Incarceration documents are originals and reproductions of documents that were produced by the Nazis for managing deportees. Today they help document fates and make it possible to trace individual paths of persecution. They strikingly illustrate the scale of the abductions and deportations carried out by the Nazi regime.
The collection is divided into two parts: documents from the concentration camp system, and documents from police persecution authorities such as the Gestapo. Documents that relate directly to a specific concentration camp, transit camp, labor camp or ghetto and were used for camp administration are found in the first part of the collection. For instance, prisoners who were taken to Buchenwald concentration camp from other camps were meticulously registered with their name, prisoner number, reason for imprisonment and the date they arrived in Buchenwald. Documents such as these were used to organize the prisoners in Buchenwald, and similar documents exist for other camps as well.
Insights into the reality of the camps
The second part of the collection consists of persecution documents from the Gestapo, prisons and other organizations. These incarceration documents make up one of the largest document groups in the Arolsen Archives. In many cases, they make it possible to reconstruct paths of persecution and provide critical insights into the reality of the camps. For example, the collection includes records pertaining to the administration of the clothing and personal items (known as effects) that the prisoners brought to the camp, their labor assignments, punishments in the camp, medical treatment and, finally, their death or survival.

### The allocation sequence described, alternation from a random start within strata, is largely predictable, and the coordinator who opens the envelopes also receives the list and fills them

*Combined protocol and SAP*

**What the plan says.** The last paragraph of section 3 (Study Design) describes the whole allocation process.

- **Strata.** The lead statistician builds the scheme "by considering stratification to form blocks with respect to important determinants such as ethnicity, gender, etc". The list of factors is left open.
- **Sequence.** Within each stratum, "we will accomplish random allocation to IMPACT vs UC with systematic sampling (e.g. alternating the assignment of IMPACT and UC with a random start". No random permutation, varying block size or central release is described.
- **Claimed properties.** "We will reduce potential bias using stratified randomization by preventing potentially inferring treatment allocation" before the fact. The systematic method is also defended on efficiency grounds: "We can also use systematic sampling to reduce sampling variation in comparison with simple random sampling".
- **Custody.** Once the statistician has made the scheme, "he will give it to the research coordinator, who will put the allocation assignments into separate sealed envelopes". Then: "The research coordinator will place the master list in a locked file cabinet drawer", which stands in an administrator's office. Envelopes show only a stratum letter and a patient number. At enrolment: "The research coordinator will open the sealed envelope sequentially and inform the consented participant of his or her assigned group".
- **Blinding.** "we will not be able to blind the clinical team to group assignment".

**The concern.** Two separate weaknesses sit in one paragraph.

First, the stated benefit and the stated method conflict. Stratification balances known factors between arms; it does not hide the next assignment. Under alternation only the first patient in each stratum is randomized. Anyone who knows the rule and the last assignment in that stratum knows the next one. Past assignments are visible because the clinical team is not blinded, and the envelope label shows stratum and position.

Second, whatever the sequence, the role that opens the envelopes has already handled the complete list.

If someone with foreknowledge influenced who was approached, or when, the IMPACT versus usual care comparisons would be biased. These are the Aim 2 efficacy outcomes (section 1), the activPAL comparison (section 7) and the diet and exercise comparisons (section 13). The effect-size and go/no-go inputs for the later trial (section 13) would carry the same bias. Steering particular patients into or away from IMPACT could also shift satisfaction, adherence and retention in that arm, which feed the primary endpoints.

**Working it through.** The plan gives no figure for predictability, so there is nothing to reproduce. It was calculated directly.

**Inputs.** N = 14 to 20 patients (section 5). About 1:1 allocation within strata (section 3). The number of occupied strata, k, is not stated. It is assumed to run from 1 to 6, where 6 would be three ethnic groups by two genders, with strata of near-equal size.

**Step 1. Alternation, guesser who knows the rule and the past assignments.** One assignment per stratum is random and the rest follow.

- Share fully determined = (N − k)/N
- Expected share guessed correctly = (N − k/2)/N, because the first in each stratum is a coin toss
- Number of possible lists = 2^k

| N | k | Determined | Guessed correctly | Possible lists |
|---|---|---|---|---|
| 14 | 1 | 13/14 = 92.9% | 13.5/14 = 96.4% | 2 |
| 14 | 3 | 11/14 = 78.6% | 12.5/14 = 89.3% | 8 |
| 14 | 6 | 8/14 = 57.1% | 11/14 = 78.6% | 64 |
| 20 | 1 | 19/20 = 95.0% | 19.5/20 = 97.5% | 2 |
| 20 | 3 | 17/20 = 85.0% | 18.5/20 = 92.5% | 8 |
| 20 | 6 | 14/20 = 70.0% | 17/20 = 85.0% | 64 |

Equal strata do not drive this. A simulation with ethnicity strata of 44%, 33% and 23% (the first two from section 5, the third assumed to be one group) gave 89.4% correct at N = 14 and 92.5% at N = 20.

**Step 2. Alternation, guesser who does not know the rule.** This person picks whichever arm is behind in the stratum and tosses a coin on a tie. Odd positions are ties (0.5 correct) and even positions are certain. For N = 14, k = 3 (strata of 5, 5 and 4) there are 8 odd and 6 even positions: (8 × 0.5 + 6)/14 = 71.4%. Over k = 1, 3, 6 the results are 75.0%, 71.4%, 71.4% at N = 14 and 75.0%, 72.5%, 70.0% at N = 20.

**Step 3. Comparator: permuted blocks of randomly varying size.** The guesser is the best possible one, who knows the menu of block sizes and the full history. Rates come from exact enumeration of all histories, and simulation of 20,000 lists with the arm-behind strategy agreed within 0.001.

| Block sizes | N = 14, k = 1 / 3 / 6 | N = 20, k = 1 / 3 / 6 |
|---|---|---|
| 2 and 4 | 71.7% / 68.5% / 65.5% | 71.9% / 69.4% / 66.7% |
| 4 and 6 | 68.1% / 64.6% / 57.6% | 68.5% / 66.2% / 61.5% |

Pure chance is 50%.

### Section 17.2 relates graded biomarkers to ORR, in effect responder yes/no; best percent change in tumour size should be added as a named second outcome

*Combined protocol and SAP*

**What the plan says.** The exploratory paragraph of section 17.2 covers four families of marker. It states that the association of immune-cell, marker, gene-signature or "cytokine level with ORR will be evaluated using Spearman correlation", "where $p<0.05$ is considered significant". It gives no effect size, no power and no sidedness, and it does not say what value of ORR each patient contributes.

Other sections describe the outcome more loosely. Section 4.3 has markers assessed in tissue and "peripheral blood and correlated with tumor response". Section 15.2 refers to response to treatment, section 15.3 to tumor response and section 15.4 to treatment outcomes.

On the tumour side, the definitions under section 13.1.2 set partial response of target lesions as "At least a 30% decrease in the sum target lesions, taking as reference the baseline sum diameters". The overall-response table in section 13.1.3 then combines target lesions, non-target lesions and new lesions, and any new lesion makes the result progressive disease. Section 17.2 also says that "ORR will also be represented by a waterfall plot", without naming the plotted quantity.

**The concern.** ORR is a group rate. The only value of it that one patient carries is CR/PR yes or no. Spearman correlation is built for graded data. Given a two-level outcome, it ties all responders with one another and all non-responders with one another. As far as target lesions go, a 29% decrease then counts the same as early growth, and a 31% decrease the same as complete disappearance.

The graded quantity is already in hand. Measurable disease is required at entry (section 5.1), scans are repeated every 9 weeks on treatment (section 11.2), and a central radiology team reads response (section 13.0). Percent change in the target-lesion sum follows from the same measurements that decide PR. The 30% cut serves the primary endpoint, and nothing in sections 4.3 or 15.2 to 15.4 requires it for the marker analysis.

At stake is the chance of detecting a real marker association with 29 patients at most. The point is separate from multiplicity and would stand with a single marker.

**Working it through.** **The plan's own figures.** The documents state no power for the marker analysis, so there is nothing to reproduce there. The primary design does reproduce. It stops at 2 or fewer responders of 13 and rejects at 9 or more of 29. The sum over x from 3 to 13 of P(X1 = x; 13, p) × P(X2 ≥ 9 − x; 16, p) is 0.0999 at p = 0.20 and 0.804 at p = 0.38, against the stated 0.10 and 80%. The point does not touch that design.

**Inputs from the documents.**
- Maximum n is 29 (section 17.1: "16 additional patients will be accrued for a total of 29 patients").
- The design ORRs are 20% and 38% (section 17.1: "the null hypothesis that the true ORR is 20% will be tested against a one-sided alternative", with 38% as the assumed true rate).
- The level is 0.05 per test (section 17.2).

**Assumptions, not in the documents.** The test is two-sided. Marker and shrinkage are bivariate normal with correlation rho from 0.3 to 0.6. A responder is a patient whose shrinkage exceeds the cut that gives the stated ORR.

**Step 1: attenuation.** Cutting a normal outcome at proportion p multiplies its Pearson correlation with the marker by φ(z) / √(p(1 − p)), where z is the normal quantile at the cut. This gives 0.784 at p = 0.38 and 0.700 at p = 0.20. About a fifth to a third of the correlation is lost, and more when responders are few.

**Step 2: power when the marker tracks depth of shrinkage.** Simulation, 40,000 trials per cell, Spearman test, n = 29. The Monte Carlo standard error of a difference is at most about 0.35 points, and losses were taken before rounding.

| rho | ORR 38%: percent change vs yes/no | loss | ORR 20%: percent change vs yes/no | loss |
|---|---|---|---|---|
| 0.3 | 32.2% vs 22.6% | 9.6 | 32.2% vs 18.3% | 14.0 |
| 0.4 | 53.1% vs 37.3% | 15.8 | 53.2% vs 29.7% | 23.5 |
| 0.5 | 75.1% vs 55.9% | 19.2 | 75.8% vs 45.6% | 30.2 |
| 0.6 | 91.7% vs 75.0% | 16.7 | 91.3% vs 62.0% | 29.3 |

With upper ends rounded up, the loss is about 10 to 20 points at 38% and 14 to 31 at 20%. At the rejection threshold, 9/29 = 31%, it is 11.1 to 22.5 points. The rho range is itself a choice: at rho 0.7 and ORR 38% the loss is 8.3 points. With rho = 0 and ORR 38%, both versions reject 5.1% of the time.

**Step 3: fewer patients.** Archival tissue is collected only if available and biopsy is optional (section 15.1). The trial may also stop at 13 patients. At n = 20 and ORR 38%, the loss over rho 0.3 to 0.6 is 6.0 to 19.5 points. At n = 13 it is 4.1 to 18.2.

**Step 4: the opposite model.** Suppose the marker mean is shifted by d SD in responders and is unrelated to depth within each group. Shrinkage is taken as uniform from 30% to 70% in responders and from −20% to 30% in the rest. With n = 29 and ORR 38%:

How was the collection created?
At the end of the war, the administrative documents found in the concentration camps were centrally collected by the International Refugee Organization (IRO). As a tracing office and point of contact for relatives of Nazi victims, the IRO wanted to be able to supply information about former prisoners. The documents are therefore arranged by camp type – i.e., transit camp, labor camp, concentration camp – and by region. Another group of documents relates to ghettos. The records are further subdivided into general documents (such as correspondence about a camp or ghetto), list material and individual documents. The documents are chronologically sorted within these sub-groups.
Individual documents relate to individual people and were created for administrative purposes by the camp personnel when a person was imprisoned. The individual documents include Prisoner Registration Cards, labor assignment cards and questionnaires. List material makes up another large and very informative collection. These documents show which prisoners were transported to which labor or sub-camp on which date. The list material includes arrival, transport and death lists as well as reports of escapees.
A fate in documents: Chaja Bengen
The persecution of Chaja Bengen, a Jewish woman from Poland, began when she was arrested by the security police at the age of 19. Documents from Buchenwald show that Chaja was first interned in the Riga ghetto. The ghetto was dissolved a year later and the security police took the internees to the Stutthof concentration camp. Chaja was among the last to leave the ghetto alive. One month later, her name was recorded on a transfer list for a transport of 300 female prisoners being sent to the “Arbeitskommando” Magdeburg, a sub-camp of Buchenwald. Chaja was forced to work as a seamstress there.
When reading and interpreting these documents, it is critical to remember that they were produced by Nazi perpetrators and institutions involved in deportation, exploitation and murder. They are filled with stereotypical attributions geared toward the logic of persecution. Many of the details in them are downplayed and must be read in the context in which they were produced. Our e-Guide will help you better understand the documents’ structure, use and historical context.